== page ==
Not long after the cornhole episode my wife and I began to holiday gather and, like many others, wanted to purchase as much as possible locally. The great thing is we didn't even need a retail outlet for much of it. Our friend and artists Andy Kem, inspired by the experience described above, was handcrafting some amazing cornhole sets, one of which we purchased for my father-in-law. I found myself in Brian Merkel's Corktown cottage getting a tour of the curing meat in his closet, as I purchased some of the tastiest sausage available, anywhere, from his Porktown Sausage brand. Molly O'Meara (along with partner and Model D food & drink specialist Noelle Lothamer) was just beginning to kick out Beau Bien jams from a local kitchen, which made perfect holiday stuffers, and Handmade Detroit was guiding us to some other crafty items.

And these aren't one-offs. This is an epidemic. The Greening of Detroit is literally growing our own tree stock and replanting them in neighborhoods around the city, while supporting the production of 130 tons of food to help feed residents, and selling a portion to local restaurants. Beehive Recordings is pushing up some of the best music this music city has to offer and giving the stuff away -- yup, giving it away, as in free -- on its website. The folks at Power House Productions are buying houses with their neighbors and turning them into artist living spaces and sculptures, while transforming an entire neighborhood immediately north of Hamtramck.

You name it: art, beer, clothes, bread, movie houses, hostels, furniture, canning, micro-funding, retail, granola, pickles, red dwarfs -- it's all happening right now and I'm pretty sure it isn't a fad. It's not only trendy. And, these little micro-communities are supporting each other, pushing the sticky web out even further and helping make Detroit the largest small town in the world along the way.

Swirling somewhere in all of this stew is the oft-missed pure joy and connectivity these people get from making something. Yes, joy in the heart of the apocalypse. You can hear it in their voices, they can't help it. They not only love the journey toward a final product, but most times see, first hand, the support and impact their work both garnishes from, and imparts upon, their little corner of the world. And somehow, in their own little way, there's pride in helping us all get one little sausage closer to what has been a growing distance between ourselves and what we consume.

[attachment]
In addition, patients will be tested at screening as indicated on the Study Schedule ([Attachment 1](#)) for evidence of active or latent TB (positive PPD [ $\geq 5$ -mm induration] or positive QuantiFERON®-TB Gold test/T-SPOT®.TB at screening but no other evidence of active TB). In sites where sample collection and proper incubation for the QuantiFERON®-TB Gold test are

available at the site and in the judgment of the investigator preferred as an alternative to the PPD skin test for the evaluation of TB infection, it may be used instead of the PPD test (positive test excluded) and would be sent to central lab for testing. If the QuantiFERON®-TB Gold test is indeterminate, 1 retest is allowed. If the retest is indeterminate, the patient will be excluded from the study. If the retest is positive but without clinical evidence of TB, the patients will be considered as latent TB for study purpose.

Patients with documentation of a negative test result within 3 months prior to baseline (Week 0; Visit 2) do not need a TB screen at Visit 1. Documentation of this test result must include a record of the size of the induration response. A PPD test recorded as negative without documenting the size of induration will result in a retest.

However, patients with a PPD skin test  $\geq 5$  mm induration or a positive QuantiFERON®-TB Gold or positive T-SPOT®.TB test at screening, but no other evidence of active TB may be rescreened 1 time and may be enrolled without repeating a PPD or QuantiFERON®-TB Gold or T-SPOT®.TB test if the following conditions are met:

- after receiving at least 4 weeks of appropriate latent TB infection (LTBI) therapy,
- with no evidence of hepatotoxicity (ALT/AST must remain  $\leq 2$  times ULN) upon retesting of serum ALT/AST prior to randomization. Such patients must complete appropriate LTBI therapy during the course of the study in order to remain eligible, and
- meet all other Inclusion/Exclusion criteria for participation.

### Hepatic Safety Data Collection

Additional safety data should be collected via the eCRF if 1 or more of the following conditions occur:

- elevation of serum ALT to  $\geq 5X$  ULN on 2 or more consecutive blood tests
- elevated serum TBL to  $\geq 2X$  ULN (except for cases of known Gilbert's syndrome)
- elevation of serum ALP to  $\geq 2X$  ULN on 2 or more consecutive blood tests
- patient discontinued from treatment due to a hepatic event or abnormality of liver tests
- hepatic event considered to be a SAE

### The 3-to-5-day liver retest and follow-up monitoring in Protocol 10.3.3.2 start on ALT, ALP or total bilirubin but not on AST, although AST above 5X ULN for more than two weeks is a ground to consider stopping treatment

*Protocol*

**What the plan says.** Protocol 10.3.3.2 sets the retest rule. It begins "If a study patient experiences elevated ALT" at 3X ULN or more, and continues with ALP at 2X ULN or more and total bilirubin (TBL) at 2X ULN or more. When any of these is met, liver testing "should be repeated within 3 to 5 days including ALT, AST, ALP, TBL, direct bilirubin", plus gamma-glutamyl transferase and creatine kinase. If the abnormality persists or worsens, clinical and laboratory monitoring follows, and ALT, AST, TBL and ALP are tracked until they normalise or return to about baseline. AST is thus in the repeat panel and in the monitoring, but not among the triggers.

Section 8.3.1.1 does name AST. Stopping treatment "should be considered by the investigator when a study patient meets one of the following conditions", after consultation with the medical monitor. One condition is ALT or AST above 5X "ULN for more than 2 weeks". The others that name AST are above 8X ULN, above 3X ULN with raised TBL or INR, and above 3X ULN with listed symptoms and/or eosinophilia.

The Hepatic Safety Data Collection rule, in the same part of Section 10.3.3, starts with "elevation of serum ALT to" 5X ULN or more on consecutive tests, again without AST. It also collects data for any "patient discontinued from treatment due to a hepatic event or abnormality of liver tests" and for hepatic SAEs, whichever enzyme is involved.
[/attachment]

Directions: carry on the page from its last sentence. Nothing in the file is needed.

And it's catchy. They buy each others stuff and help each other out, like Supino Pizza giving Porktown Sausage some space in its kitchen to operate. They inspire others to do the same. They even get someone with hands as soft as mine to start thinking, "Hey, I just might be able to make something, too," or at least get me to try and banish the electric force-field that has been lingering between me and my leaf blower for years. For some, it's beginning to feel like Walnut Grove around here. It's getting intimate and contagious in all the right ways.

Who knows where it's all headed, but if the real apocalypse ever approaches we'll be able to weather it better than most. Even if the economy continues to teeter, I figure I should be able to barter three Porktown sausages and a tree sapling for a jar or two of Beau Bien jam, with room left on the balance sheet to relieve some of my guilt for downloading all those super-sweet Beehive tunes. Either way, give yourself a hand Detroit, even if it's a soft one, and then get out there and make something.

Jim Boyle is vice president of integrated marketing for Midtown-based Lovio George, a co-founder of Hamtramck art space Public Pool and a guy who never want to face in a cornhole tournament. His assertive response to a piece by Mitch Albom was one of Model D's most widely read stories in 2009.

All photographs © Marvin Shaouni Photography

Contact Marvin here.